Reaching out to Iran and Syria would mean significant changes in America’s current foreign policy, as well. "To bring them in, we need to stop emphasizing things like democracy and start emphasizing things like stability and territorial integrity," said James Dobbins, a former U.S. envoy to Afghanistan and a contributor to the commission. "We need to stop talking about regime change. It's unreasonable to think you can stabilize Iraq and destabilize Iran and Syria at the same time."
The requisite abandonment of our current policy of regime change and promotion of democracy in both Iran and Syria would make this an enormous reversal of direction, but would be a necessary one if we decided to request help from Syria and Iran as allies to our Iraq effort.
Following this potential suggestion would be folly. It is beyond unreasonable to think that Iran and Syria, two countries who have done all they can to work against us and our allies - particularly Israel - both in the region and in the United Nations, will want anything close to what we are seeking in the Middle East. The idea that a regime which has repeatedly called for the utter annihilation of Israel and of the United States, and which has been funding and supplying arms to insurgents and sectarians since the immediate aftermath of major combat operations, would want to work for an end which is positive to us is laughable at best, and is deadly at worst. Similarly, Syria has been providing training to bloodthirsty cleric Muqtada al-Sadr's Mahdi Army, which has been responsible for a great deal of the upheaval and violence in Iraq; the idea of a convergence between our interests in Iraq, and Syria's, is dismally unrealistic.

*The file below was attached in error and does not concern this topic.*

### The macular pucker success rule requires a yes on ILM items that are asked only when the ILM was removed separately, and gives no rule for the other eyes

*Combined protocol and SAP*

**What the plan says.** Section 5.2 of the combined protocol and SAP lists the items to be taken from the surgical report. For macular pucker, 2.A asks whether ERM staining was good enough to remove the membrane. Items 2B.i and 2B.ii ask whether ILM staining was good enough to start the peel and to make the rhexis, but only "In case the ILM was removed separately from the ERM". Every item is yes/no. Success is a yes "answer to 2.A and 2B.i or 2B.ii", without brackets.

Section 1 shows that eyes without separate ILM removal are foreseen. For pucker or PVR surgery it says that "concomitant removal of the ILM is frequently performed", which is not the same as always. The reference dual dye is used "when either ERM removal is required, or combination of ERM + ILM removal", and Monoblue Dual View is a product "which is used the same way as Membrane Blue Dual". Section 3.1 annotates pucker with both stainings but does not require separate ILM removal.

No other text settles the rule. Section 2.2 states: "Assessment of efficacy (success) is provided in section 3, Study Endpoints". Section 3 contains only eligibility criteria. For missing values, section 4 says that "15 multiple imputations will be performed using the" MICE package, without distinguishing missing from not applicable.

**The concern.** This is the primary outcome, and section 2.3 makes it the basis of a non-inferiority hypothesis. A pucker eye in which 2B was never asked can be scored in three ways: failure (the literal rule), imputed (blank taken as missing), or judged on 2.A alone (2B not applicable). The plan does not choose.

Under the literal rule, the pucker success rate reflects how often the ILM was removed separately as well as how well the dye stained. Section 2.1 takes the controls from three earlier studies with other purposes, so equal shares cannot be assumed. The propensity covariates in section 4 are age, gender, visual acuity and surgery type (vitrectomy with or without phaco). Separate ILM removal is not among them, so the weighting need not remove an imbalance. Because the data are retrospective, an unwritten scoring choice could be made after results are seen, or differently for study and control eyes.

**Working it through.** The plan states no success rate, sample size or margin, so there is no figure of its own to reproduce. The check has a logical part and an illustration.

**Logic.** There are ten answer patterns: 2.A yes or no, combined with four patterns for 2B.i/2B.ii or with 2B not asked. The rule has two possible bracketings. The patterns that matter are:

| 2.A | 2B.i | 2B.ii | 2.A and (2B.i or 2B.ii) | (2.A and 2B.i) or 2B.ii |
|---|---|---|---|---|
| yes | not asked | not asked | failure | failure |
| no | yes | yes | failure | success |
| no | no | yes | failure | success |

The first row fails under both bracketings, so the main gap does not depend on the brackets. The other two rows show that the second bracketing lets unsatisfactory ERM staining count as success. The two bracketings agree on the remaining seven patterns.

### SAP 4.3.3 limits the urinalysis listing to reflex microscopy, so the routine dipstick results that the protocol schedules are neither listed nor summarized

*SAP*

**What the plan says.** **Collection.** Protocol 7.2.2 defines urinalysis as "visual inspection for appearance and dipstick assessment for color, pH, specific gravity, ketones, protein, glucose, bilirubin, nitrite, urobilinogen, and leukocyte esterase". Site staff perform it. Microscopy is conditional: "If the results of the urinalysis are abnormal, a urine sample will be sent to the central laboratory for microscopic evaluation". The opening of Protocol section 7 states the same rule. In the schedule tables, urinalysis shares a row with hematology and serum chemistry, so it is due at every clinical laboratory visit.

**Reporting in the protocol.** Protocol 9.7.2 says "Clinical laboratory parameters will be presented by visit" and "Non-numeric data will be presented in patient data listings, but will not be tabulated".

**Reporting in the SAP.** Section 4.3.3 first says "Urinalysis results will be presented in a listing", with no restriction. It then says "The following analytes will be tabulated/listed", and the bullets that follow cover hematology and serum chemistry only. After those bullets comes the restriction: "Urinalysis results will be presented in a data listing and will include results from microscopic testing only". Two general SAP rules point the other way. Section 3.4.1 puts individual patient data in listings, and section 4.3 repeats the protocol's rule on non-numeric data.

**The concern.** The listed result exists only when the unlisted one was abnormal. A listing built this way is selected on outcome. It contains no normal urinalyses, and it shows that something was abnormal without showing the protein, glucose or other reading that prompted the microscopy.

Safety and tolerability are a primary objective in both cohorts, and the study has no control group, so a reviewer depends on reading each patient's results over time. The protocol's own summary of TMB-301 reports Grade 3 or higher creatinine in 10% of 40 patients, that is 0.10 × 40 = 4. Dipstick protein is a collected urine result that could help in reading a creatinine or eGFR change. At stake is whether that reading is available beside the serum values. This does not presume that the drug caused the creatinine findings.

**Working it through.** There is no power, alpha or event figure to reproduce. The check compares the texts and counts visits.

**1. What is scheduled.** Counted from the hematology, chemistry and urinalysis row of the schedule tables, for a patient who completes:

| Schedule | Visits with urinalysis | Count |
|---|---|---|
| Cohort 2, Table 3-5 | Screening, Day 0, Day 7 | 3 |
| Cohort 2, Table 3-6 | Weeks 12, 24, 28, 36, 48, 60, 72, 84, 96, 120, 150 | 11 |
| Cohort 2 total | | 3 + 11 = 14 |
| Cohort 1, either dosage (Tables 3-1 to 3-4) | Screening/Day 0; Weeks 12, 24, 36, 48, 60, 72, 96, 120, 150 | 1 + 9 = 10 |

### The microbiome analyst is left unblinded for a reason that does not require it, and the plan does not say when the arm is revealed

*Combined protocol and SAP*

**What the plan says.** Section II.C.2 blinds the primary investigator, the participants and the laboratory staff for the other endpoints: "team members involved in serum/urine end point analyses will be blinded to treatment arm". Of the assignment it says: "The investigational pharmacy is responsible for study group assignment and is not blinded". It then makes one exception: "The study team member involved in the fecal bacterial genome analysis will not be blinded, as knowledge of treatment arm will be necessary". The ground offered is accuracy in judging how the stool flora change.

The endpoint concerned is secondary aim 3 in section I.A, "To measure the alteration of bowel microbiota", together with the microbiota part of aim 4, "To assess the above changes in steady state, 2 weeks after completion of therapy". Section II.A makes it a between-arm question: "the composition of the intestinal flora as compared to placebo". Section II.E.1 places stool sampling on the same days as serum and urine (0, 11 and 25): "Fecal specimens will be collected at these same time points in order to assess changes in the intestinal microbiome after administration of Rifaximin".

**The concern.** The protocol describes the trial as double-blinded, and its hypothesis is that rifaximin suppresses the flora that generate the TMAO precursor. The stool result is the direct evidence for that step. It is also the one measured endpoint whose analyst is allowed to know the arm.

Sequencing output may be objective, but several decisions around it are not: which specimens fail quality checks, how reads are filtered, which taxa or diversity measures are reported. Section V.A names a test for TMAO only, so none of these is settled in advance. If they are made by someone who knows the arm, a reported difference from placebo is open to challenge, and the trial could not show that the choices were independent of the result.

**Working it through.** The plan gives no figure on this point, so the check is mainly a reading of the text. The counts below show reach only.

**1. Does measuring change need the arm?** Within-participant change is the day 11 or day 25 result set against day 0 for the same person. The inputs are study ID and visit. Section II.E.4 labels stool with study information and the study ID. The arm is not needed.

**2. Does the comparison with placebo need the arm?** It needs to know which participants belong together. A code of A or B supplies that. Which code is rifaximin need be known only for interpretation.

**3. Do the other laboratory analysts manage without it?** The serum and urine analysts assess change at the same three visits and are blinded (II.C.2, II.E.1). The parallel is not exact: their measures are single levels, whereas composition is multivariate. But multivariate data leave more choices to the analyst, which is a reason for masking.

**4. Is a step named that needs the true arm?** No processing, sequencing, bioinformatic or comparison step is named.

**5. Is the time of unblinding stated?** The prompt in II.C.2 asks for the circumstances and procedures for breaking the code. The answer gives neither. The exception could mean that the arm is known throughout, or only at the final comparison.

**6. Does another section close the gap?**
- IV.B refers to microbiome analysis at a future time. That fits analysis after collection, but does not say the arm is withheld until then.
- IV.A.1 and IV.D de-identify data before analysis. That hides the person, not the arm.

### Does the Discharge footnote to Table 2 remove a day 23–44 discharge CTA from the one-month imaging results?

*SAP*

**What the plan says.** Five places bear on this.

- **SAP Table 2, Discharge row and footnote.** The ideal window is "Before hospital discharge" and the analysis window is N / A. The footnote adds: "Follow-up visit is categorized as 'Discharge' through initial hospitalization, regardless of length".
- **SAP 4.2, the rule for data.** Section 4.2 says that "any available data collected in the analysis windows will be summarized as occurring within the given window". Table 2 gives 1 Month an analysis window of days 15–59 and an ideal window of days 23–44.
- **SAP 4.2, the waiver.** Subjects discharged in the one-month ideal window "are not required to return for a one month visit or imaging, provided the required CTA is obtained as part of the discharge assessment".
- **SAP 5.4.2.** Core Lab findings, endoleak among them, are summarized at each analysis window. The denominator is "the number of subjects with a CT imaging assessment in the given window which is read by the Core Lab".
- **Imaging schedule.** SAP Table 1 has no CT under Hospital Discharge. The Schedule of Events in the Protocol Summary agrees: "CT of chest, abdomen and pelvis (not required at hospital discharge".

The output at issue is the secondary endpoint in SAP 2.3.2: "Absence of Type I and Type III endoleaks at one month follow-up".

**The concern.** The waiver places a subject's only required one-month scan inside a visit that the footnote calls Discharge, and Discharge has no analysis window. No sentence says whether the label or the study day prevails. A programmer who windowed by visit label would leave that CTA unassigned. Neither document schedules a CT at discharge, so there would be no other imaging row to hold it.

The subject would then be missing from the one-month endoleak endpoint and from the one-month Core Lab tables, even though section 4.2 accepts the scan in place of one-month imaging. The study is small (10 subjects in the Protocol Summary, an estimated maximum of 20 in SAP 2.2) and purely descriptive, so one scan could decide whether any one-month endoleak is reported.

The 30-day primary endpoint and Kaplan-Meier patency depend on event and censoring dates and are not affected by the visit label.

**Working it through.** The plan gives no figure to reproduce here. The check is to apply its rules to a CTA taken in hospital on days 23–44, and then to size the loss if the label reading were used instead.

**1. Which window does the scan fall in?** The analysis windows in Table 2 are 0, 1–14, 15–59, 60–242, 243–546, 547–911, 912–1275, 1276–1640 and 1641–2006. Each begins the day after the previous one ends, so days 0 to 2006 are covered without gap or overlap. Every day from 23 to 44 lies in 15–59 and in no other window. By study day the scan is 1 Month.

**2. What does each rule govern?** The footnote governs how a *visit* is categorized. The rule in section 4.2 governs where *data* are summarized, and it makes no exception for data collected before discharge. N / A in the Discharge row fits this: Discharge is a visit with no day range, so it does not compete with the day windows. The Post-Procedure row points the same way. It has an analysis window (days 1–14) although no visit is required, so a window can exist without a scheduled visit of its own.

Naturally, former President Jimmy Carter thinks direct U.S. talks with Iran and Syria over Iraq are a peachy idea. "This is one of the most counterproductive policies that I've ever known, not to talk to the people who disagree with you unless they agree in advance to everything you demand," he said in a Monday appearance on Good Morning America.
With regard to the suggestion of engaging the insurgents and sectarians in the political process, it is just not realistic to expect that those who choose to brutally kill their countrymen will simply drop their weapons, purge the bloodthirstiness from their hearts, and join civilized society if offered a voice in government.
After meeting with the ISG, President Bush said that he was "not going to prejudge" the panel's recommendations, which are expected next month. However, he did warn against a sudden, major shift in strategy.